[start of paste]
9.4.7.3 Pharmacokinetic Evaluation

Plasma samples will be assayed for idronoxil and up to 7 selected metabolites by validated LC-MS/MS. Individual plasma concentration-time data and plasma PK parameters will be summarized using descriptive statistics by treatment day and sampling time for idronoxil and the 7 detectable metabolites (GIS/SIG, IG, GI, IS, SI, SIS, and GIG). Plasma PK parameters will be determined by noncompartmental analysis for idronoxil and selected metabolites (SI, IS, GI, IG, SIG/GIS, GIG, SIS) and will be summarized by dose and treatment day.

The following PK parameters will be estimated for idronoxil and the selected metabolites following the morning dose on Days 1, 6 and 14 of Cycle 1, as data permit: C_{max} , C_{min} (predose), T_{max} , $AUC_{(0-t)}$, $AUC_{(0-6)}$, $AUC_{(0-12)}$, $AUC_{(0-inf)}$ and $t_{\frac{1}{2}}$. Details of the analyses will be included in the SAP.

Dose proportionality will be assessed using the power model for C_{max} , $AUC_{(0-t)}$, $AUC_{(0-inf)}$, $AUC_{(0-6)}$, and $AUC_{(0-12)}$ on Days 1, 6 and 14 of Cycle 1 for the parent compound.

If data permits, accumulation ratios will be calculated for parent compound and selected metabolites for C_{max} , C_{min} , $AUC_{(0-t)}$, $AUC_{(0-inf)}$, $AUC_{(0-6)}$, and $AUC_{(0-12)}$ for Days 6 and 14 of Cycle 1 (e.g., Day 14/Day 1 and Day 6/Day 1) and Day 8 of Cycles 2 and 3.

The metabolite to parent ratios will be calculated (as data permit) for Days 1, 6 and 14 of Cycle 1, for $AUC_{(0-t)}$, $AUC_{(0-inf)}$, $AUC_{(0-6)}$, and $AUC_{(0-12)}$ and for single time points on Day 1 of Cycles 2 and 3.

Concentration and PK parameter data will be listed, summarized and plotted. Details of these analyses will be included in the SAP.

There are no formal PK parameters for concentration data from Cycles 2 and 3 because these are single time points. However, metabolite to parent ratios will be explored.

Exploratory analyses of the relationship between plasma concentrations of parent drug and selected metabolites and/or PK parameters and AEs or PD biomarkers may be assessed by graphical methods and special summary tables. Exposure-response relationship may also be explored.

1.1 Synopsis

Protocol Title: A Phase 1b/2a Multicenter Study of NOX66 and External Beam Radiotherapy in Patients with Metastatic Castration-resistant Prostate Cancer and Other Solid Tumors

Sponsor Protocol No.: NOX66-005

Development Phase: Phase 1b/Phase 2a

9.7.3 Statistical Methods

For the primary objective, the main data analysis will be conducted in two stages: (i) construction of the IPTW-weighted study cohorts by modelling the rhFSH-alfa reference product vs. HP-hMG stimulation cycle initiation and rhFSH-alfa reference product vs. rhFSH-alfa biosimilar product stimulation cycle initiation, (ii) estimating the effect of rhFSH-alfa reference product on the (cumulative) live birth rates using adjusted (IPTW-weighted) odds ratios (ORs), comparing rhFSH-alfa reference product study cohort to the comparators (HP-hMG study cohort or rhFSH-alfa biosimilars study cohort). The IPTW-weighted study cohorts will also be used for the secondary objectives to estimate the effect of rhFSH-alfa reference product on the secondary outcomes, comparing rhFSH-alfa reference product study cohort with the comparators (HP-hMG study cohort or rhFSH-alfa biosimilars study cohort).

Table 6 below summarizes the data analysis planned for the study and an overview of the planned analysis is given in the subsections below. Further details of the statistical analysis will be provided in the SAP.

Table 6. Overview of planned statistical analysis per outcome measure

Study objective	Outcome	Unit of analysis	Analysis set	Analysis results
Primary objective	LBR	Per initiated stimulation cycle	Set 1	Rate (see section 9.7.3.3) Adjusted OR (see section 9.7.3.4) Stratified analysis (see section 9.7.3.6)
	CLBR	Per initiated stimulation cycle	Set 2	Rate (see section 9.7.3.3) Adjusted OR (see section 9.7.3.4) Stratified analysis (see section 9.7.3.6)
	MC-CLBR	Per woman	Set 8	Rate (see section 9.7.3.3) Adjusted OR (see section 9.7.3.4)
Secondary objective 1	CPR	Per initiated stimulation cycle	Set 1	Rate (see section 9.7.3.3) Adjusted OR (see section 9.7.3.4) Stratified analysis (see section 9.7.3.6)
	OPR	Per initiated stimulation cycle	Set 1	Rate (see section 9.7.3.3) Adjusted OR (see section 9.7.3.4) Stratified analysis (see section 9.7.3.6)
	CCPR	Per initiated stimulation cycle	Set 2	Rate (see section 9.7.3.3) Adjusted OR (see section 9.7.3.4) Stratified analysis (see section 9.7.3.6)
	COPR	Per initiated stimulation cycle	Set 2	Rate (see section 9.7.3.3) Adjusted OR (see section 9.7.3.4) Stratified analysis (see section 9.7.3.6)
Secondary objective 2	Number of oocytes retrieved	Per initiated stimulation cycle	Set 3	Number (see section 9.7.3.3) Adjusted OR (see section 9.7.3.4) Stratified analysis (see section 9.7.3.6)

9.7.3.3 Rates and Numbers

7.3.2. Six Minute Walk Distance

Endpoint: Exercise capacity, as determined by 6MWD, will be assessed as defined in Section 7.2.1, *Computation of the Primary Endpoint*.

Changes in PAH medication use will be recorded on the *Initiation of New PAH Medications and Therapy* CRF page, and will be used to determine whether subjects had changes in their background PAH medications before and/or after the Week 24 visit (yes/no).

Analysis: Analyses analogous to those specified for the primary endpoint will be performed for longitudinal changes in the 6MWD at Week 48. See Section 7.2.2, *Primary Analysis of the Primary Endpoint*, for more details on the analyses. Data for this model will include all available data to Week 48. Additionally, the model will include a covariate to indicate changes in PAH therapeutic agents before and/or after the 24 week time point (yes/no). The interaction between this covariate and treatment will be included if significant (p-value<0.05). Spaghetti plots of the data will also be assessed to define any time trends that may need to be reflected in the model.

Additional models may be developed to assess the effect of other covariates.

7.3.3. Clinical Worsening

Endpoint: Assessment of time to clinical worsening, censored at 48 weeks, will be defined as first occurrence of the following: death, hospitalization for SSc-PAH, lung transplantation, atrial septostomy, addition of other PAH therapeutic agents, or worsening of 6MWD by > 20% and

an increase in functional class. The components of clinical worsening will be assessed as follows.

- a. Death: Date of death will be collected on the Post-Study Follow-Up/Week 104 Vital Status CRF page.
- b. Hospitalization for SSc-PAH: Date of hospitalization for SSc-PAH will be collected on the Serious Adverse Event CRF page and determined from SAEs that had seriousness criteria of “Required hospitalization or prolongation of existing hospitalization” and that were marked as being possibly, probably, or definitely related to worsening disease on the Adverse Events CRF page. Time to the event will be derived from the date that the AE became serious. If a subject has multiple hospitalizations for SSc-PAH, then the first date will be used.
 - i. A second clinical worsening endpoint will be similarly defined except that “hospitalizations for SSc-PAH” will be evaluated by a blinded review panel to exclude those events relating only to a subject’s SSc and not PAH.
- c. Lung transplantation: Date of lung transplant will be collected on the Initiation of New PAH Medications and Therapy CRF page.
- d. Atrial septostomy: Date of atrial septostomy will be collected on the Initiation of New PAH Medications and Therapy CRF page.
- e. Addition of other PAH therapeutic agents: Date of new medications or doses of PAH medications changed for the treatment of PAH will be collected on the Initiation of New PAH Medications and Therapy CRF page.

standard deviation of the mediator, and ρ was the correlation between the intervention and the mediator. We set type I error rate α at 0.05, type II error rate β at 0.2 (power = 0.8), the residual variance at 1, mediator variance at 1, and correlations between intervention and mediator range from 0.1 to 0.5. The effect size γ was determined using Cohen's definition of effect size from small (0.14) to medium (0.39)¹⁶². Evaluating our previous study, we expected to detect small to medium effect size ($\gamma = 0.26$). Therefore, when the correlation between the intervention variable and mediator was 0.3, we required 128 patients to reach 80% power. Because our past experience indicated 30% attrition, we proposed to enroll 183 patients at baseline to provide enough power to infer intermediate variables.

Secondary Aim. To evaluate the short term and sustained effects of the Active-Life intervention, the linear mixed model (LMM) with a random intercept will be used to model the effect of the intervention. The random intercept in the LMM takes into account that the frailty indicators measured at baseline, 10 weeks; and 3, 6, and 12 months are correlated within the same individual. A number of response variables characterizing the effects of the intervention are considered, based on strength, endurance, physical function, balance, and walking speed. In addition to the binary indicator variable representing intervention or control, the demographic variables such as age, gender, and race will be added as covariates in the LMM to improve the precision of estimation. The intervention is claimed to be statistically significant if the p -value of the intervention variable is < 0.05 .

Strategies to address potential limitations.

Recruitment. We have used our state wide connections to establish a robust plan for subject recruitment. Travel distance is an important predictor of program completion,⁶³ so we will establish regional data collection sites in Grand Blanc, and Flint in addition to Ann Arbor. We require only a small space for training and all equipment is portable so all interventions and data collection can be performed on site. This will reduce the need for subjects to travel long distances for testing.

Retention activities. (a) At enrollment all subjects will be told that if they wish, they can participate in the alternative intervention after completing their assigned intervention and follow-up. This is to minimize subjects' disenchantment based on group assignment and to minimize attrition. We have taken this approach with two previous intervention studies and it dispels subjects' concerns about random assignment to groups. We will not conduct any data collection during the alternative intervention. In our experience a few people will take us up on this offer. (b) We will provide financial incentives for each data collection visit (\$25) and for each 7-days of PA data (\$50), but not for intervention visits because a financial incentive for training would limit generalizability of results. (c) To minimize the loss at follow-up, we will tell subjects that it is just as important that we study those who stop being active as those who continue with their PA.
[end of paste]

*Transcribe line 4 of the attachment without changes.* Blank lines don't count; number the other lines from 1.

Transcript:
Dose proportionality will be assessed using the power model for C_{max} , $AUC_{(0-t)}$, $AUC_{(0-inf)}$, $AUC_{(0-6)}$, and $AUC_{(0-12)}$ on Days 1, 6 and 14 of Cycle 1 for the parent compound.